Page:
Personal Posts

My Experience With an HCI Master’s Degree

Several months ago I decided to change degrees in my master’s program at DePaul from Human-Computer Interaction to Software Engineering. I had already done over a year of coursework in the HCI program, and I really enjoyed the research and data analysis aspects of what I learned in those classes. As I progressed into the more advanced classes though, there was a significant shift from doing research and analysis, to learning about design elements and prototyping tools. I felt that this focus on design was not applicable to my current career, or what I see my career ever becoming. That feeling prompted me to look into other master’s programs at DePaul, and ultimately change to a Software Engineering degree. Luckily I didn’t have to sacrifice any of my HCI credits, they all applied to the Software Engineering degree electives. So far, it’s been really rewarding to see my programming work experience pay off in my education, and to supplement my daily work with new programming concepts I’ve been reading and studying in this degree program.

The Web in Developing Nations

Lately, my writing efforts have been entirely focused on my master’s degree in Human-Computer Interaction, so I thought I could at least post some of that work here for the time being.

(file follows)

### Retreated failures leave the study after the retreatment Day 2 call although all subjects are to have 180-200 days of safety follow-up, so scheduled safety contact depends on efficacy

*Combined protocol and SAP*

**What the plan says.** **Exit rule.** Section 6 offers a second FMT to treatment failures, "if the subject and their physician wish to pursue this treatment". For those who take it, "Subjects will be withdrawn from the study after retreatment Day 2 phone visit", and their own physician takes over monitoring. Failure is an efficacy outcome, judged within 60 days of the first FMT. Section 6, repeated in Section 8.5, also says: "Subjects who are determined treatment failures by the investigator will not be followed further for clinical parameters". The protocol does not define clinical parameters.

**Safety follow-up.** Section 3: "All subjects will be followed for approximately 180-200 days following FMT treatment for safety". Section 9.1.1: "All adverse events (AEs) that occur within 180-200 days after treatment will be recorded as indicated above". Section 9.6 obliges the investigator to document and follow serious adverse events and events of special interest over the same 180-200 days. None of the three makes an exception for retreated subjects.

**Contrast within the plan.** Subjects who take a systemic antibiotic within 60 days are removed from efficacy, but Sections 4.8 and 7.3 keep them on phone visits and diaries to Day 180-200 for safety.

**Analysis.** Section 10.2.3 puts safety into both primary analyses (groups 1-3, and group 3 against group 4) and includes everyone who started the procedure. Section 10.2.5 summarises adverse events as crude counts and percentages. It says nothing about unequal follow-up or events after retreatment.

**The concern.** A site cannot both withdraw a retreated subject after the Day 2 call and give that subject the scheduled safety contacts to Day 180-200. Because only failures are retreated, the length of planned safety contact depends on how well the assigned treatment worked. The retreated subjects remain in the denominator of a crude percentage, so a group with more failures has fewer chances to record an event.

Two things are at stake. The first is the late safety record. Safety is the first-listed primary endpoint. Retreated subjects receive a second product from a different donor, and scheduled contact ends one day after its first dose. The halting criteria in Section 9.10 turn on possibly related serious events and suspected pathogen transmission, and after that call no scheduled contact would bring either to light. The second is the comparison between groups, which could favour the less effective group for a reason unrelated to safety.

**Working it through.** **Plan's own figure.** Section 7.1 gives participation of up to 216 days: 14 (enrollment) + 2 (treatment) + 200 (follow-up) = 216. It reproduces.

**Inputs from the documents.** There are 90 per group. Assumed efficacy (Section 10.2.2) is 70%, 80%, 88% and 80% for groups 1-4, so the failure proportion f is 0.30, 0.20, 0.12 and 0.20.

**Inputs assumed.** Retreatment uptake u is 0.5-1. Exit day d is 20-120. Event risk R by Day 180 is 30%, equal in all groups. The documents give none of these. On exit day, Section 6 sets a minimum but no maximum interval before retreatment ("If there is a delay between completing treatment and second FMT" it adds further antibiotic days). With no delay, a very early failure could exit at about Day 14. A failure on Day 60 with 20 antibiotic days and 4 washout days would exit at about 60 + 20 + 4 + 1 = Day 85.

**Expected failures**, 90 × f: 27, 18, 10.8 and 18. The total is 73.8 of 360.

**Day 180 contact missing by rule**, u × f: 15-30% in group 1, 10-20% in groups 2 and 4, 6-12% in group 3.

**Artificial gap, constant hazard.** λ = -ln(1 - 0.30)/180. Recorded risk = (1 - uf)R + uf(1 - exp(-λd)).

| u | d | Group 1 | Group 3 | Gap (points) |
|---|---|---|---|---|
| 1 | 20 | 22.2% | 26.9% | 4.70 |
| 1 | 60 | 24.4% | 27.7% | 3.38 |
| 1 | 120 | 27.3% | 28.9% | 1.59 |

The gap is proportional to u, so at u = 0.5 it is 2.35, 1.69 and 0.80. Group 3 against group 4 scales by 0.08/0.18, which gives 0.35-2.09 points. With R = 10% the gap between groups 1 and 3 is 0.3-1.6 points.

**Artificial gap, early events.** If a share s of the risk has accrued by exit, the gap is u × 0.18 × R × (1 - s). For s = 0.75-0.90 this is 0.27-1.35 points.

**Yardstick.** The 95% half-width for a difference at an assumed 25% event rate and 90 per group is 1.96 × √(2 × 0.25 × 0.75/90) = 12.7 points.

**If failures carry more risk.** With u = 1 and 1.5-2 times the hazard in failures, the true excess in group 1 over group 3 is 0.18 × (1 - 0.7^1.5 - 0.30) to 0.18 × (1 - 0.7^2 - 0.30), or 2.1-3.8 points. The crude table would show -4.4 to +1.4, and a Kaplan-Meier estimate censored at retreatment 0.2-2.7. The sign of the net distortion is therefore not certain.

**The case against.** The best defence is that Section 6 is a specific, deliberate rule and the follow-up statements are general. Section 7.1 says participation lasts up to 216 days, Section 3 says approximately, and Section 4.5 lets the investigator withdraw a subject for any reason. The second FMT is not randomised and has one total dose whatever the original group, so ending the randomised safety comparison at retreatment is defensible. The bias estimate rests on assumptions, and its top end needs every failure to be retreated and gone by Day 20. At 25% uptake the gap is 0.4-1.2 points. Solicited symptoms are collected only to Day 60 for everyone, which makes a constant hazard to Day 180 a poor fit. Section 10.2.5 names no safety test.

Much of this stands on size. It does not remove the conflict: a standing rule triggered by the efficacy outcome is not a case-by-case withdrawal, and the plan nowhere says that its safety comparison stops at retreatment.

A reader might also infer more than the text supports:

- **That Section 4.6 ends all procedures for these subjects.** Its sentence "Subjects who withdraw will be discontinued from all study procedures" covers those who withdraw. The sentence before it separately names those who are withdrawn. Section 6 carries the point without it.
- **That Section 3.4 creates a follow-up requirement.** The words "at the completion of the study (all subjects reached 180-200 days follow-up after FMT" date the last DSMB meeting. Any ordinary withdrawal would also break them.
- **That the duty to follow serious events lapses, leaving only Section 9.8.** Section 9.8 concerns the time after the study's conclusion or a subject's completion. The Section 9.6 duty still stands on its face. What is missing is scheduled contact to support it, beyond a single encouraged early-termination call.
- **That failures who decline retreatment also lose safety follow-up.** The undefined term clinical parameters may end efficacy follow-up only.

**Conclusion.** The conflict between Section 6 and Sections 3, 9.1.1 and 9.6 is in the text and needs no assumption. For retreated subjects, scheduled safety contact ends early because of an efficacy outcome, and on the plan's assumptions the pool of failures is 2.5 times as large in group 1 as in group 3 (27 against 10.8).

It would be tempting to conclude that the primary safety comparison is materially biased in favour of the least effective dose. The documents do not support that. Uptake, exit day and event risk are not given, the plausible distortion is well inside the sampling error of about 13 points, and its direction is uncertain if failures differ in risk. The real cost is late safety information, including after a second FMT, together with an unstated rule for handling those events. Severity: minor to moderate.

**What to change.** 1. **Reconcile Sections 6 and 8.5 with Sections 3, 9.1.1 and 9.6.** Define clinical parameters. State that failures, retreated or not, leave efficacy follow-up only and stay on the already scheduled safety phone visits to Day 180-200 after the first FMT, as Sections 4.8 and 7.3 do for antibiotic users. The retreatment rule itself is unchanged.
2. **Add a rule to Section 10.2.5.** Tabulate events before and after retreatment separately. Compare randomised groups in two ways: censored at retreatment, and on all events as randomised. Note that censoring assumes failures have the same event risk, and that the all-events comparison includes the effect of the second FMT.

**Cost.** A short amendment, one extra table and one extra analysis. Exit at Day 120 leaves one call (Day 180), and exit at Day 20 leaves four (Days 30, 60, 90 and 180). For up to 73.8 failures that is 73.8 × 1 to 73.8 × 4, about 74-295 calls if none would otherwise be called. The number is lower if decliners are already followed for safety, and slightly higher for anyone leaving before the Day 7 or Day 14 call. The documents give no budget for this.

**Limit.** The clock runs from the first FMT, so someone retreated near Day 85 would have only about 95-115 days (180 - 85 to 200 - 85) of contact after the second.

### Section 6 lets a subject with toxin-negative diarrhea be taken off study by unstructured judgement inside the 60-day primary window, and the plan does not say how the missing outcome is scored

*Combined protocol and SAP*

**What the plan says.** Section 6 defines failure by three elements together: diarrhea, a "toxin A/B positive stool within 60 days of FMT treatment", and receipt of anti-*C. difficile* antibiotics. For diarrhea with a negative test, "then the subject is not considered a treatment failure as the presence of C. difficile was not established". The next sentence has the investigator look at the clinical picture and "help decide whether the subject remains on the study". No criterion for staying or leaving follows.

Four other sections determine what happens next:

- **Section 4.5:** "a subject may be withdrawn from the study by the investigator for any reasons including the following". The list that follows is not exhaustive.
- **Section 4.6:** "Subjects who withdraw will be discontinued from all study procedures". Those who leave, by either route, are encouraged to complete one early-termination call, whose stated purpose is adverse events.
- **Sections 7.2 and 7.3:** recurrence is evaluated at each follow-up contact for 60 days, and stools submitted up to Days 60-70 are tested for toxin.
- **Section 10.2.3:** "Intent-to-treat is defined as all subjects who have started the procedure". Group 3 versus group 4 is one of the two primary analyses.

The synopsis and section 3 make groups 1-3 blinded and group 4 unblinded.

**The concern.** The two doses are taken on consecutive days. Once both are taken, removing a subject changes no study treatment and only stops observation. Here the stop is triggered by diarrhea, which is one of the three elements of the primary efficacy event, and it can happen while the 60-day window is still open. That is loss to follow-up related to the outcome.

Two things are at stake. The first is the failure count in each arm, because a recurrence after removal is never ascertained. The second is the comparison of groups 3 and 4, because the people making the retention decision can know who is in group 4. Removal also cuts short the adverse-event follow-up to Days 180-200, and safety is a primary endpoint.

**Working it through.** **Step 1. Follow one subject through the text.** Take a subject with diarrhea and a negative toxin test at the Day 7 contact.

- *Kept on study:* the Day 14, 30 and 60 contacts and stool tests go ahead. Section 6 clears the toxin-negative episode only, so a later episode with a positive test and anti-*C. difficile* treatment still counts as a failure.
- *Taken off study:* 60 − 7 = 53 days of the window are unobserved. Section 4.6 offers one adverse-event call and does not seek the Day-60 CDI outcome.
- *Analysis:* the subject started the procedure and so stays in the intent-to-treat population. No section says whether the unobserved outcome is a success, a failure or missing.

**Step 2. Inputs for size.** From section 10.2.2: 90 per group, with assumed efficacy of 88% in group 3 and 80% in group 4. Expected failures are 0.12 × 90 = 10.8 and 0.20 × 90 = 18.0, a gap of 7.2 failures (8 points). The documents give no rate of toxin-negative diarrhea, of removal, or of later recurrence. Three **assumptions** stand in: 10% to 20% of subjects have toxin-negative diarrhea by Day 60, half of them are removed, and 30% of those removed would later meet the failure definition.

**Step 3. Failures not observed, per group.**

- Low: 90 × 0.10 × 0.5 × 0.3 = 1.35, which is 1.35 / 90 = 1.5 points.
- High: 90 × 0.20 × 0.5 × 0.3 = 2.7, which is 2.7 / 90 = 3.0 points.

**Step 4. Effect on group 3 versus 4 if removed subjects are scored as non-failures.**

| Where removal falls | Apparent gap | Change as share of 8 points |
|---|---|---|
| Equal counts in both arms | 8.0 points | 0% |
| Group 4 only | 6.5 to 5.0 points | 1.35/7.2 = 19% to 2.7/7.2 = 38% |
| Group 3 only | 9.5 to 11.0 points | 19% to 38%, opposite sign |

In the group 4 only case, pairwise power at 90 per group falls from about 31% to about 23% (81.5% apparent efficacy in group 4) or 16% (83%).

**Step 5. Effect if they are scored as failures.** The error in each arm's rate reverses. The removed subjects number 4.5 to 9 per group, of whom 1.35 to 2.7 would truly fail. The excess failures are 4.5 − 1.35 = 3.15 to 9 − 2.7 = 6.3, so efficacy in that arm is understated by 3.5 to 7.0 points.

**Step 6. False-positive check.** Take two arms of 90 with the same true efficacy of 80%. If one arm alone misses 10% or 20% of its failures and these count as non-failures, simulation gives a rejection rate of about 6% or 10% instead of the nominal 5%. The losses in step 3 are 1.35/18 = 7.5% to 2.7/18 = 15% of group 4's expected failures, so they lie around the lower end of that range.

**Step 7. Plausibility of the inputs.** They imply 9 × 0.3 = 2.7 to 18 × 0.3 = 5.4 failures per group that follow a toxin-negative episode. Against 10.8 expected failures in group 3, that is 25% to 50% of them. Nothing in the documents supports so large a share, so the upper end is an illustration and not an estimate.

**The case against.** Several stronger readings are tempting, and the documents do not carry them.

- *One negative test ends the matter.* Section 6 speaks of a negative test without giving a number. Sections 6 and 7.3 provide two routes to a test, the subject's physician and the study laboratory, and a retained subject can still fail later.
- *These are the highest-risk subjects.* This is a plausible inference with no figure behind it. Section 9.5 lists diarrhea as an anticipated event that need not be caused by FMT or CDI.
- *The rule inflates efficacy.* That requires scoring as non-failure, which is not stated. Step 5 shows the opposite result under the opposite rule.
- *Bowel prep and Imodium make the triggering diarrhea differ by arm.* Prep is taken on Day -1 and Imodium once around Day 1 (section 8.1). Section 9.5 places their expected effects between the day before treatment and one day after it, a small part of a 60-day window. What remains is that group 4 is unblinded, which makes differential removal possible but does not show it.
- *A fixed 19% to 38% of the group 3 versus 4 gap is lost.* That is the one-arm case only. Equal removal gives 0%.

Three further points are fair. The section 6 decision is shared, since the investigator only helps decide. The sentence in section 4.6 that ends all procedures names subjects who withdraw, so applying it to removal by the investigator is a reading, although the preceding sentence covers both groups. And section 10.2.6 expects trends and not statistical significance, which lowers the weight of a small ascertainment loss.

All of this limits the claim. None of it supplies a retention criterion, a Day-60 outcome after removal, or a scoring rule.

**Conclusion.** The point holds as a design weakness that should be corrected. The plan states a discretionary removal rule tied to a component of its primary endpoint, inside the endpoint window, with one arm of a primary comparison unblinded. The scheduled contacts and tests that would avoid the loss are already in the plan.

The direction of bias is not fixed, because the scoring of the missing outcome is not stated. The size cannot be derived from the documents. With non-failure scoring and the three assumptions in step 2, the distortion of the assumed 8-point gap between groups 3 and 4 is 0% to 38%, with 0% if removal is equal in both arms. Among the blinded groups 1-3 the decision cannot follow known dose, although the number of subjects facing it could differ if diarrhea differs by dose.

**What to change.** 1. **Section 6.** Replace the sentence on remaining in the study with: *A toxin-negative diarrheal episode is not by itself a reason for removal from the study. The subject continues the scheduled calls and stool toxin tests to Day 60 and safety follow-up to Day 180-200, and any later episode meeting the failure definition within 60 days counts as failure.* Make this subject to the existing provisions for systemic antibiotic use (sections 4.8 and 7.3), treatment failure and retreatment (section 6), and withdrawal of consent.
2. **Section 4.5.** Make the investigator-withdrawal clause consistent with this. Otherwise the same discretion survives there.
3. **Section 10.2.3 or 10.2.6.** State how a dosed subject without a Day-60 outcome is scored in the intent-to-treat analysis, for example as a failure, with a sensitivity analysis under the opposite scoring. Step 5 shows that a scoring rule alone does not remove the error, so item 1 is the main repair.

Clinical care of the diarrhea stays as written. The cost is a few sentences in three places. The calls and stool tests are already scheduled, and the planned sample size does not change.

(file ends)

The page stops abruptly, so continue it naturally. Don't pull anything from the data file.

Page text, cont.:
I recently wrote a research paper about web usability in developing nations. I love discussions around web performance, so I was particularly interested in this topic. In the context of the class, I wasn’t able to dive as deep into the technical aspects as I would have liked, but I’m pretty happy with out it turned out overall. Here is a quick intro to the paper:

The internet is widely available and reliable for those of us in developed countries like the United States and most of the European Union. We have fast, highly accessible networks, ever more powerful technology to access these networks, and relatively good education systems to help us use them. But people in less developed areas of the world can have a significantly different, and often more challenging experience accessing the web. What are the problems people in these developing countries face in regards to web accessibility and usability? How can a better interaction with the web help improve the lives of these people? As designers, developers, and analysts, what can we do to improve this interaction, and why do we even care in the first place?

You can read the full paper here.

Smoky Mountain Backpacking

I took some time off last week to spend a few days backpacking on the Appalachian Trail in the Great Smoky Mountains. It felt amazing to get out of my office chair and just walk and breathe mountain air for 3 days. The trail was much more difficult than I thought it would be, not because of the mountains, but because of how worn down and rocky it was. If you’re not extremely careful with every step, it’s all too easy to roll an ankle or trip. Still, I really enjoyed the physical challenge and the unique landscape.


Archiving my work and processes

I’d like to start up this blog to have a more readable record of my work in web development, and my hobbies in illustration. A few reasons for this:

  • I want to showcase some PHP and front-end work I have in development.
  • It’s an excuse to create a site exactly how I would want.
  • I want to be a better writer.

I’ll also be sharing some of my thoughts and preferences about development and illustration, for anyone who happens to read or follow this. Here we go!